Alternative financial help in the crisis

Author/s: 
Dr Lee Gregory

During times of financial crisis Ferguson (1999, cited in Lee et al., 2004) suggests that individuals and households return to forgotten and (previously) redundant forms of economic and social behaviour in order to survive. The post-2008 economic climate could be said to offer such a situation. Leyshon and Thrift (1995) suggest that credit unions (community-based savings and loans institutions) are examples of 'alternative institutions of accumulation' to which Williams (1996) adds community currencies of which time banking is one variation. These currencies are community-based units of exchange with time banking associated to time (one hour of volunteering equals a one hour credit). So have credit unions and time banks expanded to offer a financial lifeline during the crisis?

Since 1997 credit unions have been increasingly visible in government strategies to tackle financial exclusion. Often cited as a means to provide loans to the most vulnerable and divert them from payday lenders and loan sharks, credit unions often provide small loans to people within a specific locality and 'common bond' (although some common bonds refer to places of work or political party membership). The size of loans made by credit unions rarely exceed £500 and are often associated with the cost of white-goods in the home and therefore would help those 14m identified by the PSE findings who have difficulty affording essential housing goods.

Government initiatives have in the same time period sought to promote the growth of the credit union movement. The Growth Fund, for example, was designed to help credit unions make instant loans to new members and avoid the usual 12 weeks savings pre-loan application, whilst other schemes sought to provide loans, financial advice and support a move out of debt. Consequently credit unions have been placed as a means to tackle financial insecurity. The early PSE findings show that over 30 million are financially insecure so there may still be a role for credit unions within government policy. Yet data for 2011 shows that, with just under 1 million members, the unions only provide a relatively minor 2.4% penetration into the UK population.

A similar argument holds with time banking. The coalition government have promoted the use of time banking in a number of documents (see Cabinet Office, 2011). Time banking allows community members to earn time credits through voluntary action. Each credit can often be used to access social activities (from tea and chat to art courses and French classes) offering  potential to help those 12 million found in the PSE data to be too poor to engage in common social activity. Research into time banking since the late 1990s suggests that although  it can be an effective tool for tackling social exclusion (Seyfang, 2003b, 2003a, 2004), it is less effective in terms of financial resources than other forms of community currency (North, 2005). However it has been suggested that time credits can act as an alternative resource which can be used instead of sterling thus providing additional resources for a household to help manage their consumption (Gregory, 2009). Unlike some forms of alternative  currency, such as the well-publicised Bristol Pound and Brixton Pound, time banking does not require an exchange of sterling for the community currency. Rather it is earned and can act as an additional income. What still remains unclear is what impact time banking, or other community currencies, can have as part of an anti-poverty agenda. The evidence to date suggests potential impacts but has yet to explore these sufficiently.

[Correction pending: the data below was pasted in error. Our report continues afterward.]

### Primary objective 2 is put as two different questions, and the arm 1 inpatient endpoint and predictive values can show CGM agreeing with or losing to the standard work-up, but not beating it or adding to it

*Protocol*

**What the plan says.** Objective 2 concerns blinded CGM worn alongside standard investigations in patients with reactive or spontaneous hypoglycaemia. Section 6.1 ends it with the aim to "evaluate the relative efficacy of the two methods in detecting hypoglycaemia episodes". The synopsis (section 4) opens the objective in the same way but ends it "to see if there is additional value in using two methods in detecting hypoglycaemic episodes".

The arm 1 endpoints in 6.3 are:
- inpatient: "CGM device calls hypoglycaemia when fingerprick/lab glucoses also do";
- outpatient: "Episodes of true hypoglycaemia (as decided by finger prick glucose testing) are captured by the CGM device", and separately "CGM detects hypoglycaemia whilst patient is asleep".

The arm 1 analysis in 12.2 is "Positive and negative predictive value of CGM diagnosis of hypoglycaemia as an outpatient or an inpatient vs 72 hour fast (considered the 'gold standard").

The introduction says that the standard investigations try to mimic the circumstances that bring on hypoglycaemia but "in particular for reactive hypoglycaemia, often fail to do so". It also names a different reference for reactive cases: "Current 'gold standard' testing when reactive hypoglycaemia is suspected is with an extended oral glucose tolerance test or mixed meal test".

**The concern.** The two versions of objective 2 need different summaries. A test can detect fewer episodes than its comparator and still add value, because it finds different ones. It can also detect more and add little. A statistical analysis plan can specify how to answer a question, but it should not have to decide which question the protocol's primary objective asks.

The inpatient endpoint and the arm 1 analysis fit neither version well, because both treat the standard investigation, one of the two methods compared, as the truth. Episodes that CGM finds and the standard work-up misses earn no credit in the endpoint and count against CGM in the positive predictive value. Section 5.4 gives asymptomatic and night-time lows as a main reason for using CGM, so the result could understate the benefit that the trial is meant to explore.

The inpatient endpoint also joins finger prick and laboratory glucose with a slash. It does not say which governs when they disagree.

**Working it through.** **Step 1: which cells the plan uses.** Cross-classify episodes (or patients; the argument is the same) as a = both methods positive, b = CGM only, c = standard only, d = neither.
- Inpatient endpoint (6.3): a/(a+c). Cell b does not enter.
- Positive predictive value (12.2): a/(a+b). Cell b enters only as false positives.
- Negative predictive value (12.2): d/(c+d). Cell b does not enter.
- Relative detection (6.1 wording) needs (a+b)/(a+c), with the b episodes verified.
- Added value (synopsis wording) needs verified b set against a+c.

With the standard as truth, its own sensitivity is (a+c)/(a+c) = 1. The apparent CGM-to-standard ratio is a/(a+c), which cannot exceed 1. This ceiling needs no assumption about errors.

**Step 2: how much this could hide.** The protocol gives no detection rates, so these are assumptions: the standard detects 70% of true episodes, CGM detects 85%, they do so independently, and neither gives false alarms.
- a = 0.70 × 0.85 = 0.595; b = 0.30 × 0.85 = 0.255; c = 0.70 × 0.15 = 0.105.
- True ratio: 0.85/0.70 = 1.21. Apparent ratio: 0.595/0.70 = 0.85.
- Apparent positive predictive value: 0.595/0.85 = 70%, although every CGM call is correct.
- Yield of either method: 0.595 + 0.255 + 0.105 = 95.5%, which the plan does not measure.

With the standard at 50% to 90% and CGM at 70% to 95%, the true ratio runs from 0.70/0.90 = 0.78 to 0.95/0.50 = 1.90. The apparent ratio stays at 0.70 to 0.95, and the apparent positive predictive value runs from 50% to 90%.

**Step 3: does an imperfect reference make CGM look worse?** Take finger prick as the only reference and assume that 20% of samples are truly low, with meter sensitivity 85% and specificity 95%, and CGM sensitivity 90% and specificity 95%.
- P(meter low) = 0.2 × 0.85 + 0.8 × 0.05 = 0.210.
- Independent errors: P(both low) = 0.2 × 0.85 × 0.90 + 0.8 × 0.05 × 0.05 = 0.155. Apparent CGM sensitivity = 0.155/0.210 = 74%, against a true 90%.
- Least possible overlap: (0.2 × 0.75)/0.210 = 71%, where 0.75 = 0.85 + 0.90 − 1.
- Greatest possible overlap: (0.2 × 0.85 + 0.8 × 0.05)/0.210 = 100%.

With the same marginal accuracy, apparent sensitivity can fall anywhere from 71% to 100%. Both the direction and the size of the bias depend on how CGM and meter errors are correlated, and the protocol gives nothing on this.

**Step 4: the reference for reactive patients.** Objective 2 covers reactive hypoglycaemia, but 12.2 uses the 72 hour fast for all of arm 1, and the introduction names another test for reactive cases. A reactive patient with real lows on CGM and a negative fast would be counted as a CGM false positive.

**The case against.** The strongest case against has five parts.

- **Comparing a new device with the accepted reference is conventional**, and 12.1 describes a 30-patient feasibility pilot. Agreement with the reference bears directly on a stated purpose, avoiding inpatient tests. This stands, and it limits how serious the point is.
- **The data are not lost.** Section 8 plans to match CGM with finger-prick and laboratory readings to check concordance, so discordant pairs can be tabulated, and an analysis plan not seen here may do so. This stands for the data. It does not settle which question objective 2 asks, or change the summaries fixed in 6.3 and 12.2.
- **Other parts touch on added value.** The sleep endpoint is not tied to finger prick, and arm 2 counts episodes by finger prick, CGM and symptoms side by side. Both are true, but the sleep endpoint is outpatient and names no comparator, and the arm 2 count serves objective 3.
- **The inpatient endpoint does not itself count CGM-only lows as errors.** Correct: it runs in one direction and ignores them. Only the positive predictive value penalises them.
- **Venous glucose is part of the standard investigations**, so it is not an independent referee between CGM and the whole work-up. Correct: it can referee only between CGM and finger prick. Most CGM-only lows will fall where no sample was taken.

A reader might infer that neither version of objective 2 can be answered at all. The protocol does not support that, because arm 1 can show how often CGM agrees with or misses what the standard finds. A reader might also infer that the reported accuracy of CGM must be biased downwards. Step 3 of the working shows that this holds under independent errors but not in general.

The financial crisis has led to a renewed focus on potential alternative policy tools to facilitate survival at a time of low employment, stagnant wages and increased financial precariousness. Whilst credit unions have a much stronger evidence base regarding their effectiveness their role in government strategies remains hotly contented. Time banking however is only now starting to find a place in government strategies. Consequently there is a need for greater attention on the potential anti-poverty contribution that these institutions can offer.

References

Cabinet Office 2011, 'Giving White Paper' London: The Stationery Office Limited.

Gregory, L. 2009, 'Spending Time Locally: The Benefits of Time Banks for Local Economies' Local Economy, 24, 23-333.

Leyshon, A. & Thrift, N. 1995. 'Geographies of Financial Exclusion: Financial Abandonment in Britain and the United States'. Transactions of the Institute of British Geographers, 20, 312-341.

North, P. 2005. 'Scaling alternative economic practices? Some lessons from alternative currencies'. Transactions of the Institute of British Geographers, 30, pp. 221-233.

Seyfang, G. 2003a. 'Growing Cohesive Communities One Favour at a Time: Social Exclusion, Active Citizenship and Time Banks'. International Journal of Urban and Regional Research, 27, 699 -706.

Seyfang, G. 2003b. 'With a little help from my friends. Evaluating time bank as a tool for community self-help'. Local Economy, 18, 257-264.

Seyfang, G. 2004. 'Working outside the box: Community currencies, time banks and social inclusion'. Journal of Social Policy, 33, 49-71.

William, C. C. 1996. 'The new barter economy: An appraisal of local exchange and trading systems (LETS)'. Journal of Public Policy, 16, 85-101.

Lee Gregory is a Lecturer in Social Policy at the University of Bristol, School for Policy Studies. From September 2013 he will be Lecturer in Social Policy at the University of Birmingham, School of Social Policy.

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Publication date: 
Jul 4 2013